The latest hierology is hitting the big screen in November, director James Marsh’s The Theory of Everything. Based on the trailer, the film sets out to tell the “love story” between world-renowned astrophysicist Stephen Hawking and his (first) wife, Jane Wilde. Nevermind that Wilde and Hawking divorced in 1995, after years of what she has called absolute “misery” (but which had little to do with his motor neuron disease ). The same year they were divorced, moreover, Hawking married one of his nurses, Elaine Mason, whom he also later divorced in 2006.
Upon watching the trailer, however, one of course only sees Hawking’s nobler traits. At least that is how the narrative unfolds. This reminds me of George Levine’s fascinating book, Dying to Know: Scientific Epistemology and Narrative in Victorian England (2002). In this book Levine examines the narratives underlying Victorian scientific epistemology, which he locates in themes of self-sacrifice, self-denial, self-effacement, self-abnegation—in other words, in dying to self. “There is something in our culture,” he writes,” that drives it to find things out, even at the risk of life.” This is the central metaphor underlying Western culture’s quest for truth as well as the underlying narrative of scientific epistemology. The narrative of renunciation is found, for example, in Francis Bacon and Rene Descartes; in the dying-to-know narrative of Thomas Carlyle, which he seems to have derived from Goethe and a “rigid Calvinism”; in John Stuart Mill, Charles Darwin, John Tyndall, Thomas Henry Huxley, Anthony Trollope, and Francis Galton, among others; and finally in the autobiographical texts of Mary Somerville, Harriet Martineau, and Beatrice Webb.
This “new” narrative of science was also the “new” narrative of morality. Levine argues that the narrative of scientific epistemology had ethical underpinnings, which are still present in discussions today: the notion that to gain reliable knowledge, observers must die as individuals. The scientist must repress his or her desires, emotions, and “everything merely personal, contingent, historical, [and] material that might get in the way of acquiring knowledge.” Paradoxically, then, “all who rightly touch philosophy, study nothing else than to die, and to be dead.”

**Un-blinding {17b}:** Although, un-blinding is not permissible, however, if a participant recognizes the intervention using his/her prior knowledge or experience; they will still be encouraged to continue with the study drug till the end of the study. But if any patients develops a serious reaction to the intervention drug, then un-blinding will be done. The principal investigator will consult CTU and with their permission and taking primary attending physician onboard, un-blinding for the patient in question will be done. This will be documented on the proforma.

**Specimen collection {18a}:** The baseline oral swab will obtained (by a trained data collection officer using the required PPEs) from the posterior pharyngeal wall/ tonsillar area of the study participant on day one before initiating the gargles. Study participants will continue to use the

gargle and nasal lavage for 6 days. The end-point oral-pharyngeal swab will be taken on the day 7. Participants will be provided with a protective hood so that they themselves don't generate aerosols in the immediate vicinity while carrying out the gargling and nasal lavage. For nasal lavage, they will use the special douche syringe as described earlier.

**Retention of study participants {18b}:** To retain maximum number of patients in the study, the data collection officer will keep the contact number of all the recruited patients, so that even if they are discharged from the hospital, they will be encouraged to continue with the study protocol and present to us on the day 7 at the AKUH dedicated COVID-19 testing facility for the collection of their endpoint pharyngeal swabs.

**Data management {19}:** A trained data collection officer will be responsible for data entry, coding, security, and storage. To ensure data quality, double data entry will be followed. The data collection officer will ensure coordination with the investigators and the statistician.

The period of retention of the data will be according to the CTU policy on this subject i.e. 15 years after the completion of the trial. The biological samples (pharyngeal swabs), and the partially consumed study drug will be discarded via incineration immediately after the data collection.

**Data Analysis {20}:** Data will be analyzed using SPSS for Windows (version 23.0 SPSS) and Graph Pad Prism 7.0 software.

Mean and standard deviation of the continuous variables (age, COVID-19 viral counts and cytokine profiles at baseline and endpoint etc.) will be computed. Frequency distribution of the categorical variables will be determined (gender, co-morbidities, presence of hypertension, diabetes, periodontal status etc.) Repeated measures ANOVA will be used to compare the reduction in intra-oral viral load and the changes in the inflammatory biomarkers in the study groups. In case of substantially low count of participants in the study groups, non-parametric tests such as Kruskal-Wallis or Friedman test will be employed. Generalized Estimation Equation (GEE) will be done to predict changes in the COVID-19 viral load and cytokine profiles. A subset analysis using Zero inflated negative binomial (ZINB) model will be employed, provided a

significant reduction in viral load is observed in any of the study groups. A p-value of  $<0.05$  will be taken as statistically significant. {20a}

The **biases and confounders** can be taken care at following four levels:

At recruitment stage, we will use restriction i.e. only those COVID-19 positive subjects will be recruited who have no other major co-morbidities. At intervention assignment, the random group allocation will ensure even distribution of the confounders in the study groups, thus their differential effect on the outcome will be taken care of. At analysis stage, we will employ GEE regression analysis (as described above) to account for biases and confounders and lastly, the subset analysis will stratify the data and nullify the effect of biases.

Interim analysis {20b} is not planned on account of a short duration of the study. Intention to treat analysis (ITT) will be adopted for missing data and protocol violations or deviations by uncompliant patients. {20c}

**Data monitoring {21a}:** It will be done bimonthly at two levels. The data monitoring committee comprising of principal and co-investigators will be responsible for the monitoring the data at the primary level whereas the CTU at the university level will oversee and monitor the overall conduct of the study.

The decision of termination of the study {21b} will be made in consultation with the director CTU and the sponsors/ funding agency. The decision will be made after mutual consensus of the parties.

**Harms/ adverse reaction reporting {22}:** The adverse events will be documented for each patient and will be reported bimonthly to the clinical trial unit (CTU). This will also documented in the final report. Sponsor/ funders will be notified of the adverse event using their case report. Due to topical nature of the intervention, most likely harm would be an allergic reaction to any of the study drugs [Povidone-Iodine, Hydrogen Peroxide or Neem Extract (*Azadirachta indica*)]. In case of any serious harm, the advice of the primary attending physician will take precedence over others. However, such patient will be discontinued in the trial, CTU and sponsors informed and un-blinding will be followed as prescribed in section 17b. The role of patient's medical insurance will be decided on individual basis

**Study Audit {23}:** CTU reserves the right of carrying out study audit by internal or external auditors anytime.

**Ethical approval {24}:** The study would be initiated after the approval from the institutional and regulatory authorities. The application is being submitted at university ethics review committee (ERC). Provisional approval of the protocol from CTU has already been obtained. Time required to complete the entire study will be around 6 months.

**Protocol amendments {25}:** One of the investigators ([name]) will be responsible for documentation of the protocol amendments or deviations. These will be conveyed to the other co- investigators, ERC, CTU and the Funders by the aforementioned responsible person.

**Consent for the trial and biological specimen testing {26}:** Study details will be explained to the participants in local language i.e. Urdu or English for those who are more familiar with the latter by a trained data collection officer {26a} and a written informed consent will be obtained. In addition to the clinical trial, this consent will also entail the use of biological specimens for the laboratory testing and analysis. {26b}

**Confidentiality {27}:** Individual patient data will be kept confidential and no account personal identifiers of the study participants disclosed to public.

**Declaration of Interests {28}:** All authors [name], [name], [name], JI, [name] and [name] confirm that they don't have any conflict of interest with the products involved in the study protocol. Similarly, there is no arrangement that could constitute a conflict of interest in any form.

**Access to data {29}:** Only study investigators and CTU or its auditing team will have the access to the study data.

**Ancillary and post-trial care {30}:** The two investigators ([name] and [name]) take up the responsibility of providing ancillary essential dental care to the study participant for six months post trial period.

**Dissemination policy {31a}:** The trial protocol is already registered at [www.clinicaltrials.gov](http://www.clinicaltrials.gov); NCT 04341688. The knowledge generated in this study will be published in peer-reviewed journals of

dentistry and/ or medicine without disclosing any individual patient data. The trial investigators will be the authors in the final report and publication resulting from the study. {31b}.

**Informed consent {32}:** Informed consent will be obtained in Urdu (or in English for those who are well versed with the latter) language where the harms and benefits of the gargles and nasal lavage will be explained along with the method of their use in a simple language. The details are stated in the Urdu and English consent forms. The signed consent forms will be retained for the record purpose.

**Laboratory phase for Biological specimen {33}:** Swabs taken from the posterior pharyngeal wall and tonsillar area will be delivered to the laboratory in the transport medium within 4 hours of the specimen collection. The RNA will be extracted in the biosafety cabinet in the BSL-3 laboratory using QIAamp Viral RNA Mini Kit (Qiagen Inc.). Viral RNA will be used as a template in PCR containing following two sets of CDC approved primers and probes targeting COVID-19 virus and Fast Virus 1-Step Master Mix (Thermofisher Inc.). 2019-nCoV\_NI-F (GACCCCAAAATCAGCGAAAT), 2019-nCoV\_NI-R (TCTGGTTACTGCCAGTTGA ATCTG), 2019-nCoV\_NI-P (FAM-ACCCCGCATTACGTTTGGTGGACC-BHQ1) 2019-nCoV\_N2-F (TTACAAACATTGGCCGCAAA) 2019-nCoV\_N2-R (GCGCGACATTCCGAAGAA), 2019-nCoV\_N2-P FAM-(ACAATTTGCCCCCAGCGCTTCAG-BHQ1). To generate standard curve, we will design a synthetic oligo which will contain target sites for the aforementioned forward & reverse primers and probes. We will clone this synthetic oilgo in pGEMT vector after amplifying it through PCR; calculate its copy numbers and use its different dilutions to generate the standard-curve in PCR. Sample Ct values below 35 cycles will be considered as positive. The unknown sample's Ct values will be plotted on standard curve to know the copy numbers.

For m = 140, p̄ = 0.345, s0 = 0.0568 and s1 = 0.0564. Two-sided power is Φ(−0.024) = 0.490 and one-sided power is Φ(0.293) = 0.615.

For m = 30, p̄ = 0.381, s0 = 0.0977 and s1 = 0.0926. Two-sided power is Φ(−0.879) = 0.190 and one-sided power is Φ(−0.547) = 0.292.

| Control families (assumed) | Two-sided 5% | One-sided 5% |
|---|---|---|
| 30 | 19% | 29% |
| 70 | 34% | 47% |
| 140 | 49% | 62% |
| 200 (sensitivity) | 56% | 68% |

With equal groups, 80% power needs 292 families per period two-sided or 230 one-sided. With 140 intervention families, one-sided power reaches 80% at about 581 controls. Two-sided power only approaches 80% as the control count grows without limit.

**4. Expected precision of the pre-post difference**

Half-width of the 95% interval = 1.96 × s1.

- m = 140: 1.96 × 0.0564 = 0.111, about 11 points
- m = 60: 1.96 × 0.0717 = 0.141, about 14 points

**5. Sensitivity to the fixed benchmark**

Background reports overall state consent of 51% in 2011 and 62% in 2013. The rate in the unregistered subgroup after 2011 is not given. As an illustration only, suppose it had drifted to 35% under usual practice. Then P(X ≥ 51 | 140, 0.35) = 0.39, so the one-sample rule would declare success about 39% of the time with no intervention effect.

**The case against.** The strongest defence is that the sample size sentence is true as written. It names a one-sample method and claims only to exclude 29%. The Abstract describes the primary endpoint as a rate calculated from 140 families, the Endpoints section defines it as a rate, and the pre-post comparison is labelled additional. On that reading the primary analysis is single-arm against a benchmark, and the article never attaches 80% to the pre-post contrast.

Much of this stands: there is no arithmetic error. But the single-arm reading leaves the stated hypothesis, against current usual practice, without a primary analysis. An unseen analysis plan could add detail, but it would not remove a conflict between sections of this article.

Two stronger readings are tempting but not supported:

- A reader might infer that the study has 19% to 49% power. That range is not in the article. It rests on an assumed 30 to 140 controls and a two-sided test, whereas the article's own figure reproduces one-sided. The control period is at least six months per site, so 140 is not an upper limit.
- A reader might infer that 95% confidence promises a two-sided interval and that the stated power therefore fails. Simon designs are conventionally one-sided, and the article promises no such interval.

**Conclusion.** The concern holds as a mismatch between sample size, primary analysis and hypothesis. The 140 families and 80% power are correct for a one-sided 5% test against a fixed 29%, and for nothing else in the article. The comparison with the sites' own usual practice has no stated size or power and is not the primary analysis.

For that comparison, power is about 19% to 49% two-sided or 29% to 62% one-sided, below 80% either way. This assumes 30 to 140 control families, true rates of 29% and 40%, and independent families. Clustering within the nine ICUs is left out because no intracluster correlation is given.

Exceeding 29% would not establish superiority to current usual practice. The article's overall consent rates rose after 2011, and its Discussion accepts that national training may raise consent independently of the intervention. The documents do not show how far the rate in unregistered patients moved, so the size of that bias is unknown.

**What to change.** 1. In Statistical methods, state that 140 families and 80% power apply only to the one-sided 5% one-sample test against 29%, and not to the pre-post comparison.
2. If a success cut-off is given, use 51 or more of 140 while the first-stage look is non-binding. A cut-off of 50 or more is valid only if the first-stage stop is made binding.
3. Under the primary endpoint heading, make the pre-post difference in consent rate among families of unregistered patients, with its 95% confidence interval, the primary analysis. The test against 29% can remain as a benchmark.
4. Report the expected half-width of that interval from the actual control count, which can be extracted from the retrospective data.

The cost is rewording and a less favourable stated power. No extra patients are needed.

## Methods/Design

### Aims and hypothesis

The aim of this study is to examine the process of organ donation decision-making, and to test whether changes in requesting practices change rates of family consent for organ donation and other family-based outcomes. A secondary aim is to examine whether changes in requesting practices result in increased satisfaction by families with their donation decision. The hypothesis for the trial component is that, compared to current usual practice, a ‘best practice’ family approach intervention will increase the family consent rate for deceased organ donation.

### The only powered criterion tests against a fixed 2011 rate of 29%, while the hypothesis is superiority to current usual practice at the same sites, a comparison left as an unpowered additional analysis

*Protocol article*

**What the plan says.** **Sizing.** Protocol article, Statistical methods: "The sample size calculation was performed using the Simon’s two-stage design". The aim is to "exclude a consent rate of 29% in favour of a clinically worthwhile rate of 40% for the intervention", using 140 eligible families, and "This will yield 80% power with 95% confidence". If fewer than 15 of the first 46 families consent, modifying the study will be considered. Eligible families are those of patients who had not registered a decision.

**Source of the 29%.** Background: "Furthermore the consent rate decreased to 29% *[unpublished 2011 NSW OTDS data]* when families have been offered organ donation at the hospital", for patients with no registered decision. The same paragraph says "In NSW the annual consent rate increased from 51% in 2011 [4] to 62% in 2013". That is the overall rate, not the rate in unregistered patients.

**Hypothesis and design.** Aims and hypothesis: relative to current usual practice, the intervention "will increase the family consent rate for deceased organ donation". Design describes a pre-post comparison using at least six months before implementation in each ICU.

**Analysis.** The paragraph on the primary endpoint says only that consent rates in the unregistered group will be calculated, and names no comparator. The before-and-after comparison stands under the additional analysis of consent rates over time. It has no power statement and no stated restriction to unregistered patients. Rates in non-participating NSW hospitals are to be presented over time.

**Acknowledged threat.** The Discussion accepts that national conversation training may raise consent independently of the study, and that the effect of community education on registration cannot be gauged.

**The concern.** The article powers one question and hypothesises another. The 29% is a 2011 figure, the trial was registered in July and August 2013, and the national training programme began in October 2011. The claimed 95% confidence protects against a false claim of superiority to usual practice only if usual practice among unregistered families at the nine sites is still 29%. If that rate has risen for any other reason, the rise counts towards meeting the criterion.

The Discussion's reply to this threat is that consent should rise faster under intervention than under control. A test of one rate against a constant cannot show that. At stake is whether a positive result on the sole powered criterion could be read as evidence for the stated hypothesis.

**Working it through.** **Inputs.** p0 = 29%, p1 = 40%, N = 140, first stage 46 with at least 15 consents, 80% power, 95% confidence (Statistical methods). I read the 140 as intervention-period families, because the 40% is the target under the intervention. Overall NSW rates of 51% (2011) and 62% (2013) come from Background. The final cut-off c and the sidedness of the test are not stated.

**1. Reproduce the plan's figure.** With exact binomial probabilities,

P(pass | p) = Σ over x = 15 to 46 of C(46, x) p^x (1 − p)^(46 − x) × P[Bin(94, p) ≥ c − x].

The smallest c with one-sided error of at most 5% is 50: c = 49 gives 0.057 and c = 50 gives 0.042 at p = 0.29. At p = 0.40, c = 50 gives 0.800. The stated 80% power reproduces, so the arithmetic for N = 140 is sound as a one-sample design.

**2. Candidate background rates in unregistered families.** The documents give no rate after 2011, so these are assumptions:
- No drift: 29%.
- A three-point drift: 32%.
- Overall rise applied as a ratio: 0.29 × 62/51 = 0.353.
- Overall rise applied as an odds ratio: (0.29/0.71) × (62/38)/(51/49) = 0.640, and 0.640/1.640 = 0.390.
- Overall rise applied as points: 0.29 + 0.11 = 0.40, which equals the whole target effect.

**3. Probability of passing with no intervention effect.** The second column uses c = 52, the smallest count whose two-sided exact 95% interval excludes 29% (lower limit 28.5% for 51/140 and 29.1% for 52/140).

“The model for scientific investigation,” Levine writes, “is heroic, self-humiliation; the seeker of natural knowledge puts aside worldly things, the idols of theater, cave, and marketplace, and prepares to submit to the blows of reality for the sake of a pilgrimage to the promised land of pure knowledge, human enrichment, and material progress.” In short, universal, valid, and objective knowledge required a kind of pilgrimage from “humanness.”
This narrative of pursuing knowledge, a secular pilgrim’s progress, however, cannot be fully trusted. Levine cites philosopher Alasdair MacIntyre’s argument that the narrative of repudiation is impossible, for the language we use is part and parcel of the same intellectual inheritance we are trying to repudiate! In other words, these narratives were often self-serving and disingenuous. Nevertheless, what emerged from writers such as Bacon and Descartes, Herschel and Whewell, and from Huxley, Tyndall and the scientific naturalists, is a narrative of scientific epistemology, a kind of “heroic epistemology.”
The Victorian narrative of scientific epistemology, much like the one we see in the trailer on Hawking, implies moral rigor: impartiality, patience, self-denial, the rejection of authority for experience, a strong intellectual independence, a willingness to face the facts, no matter how detrimental to tradition—in short, the total surrender of self to the thing being studied. Levine demonstrates that the story of dying-to-know has become the dominant story in our times and that the propagation of that story allows science to displace religion as the ultimate authority for all knowledge.
But in an ironic twist, as Steven Shapin has shown in various works, but which Levine only hints at, the narrative of scientific epistemology is undeniably intertwined with the religious—and particularly the Christian—ideal of self-renunciation: “If any man will come after me, let him deny himself, and take up his cross daily, and follow me” (Luke 9.23).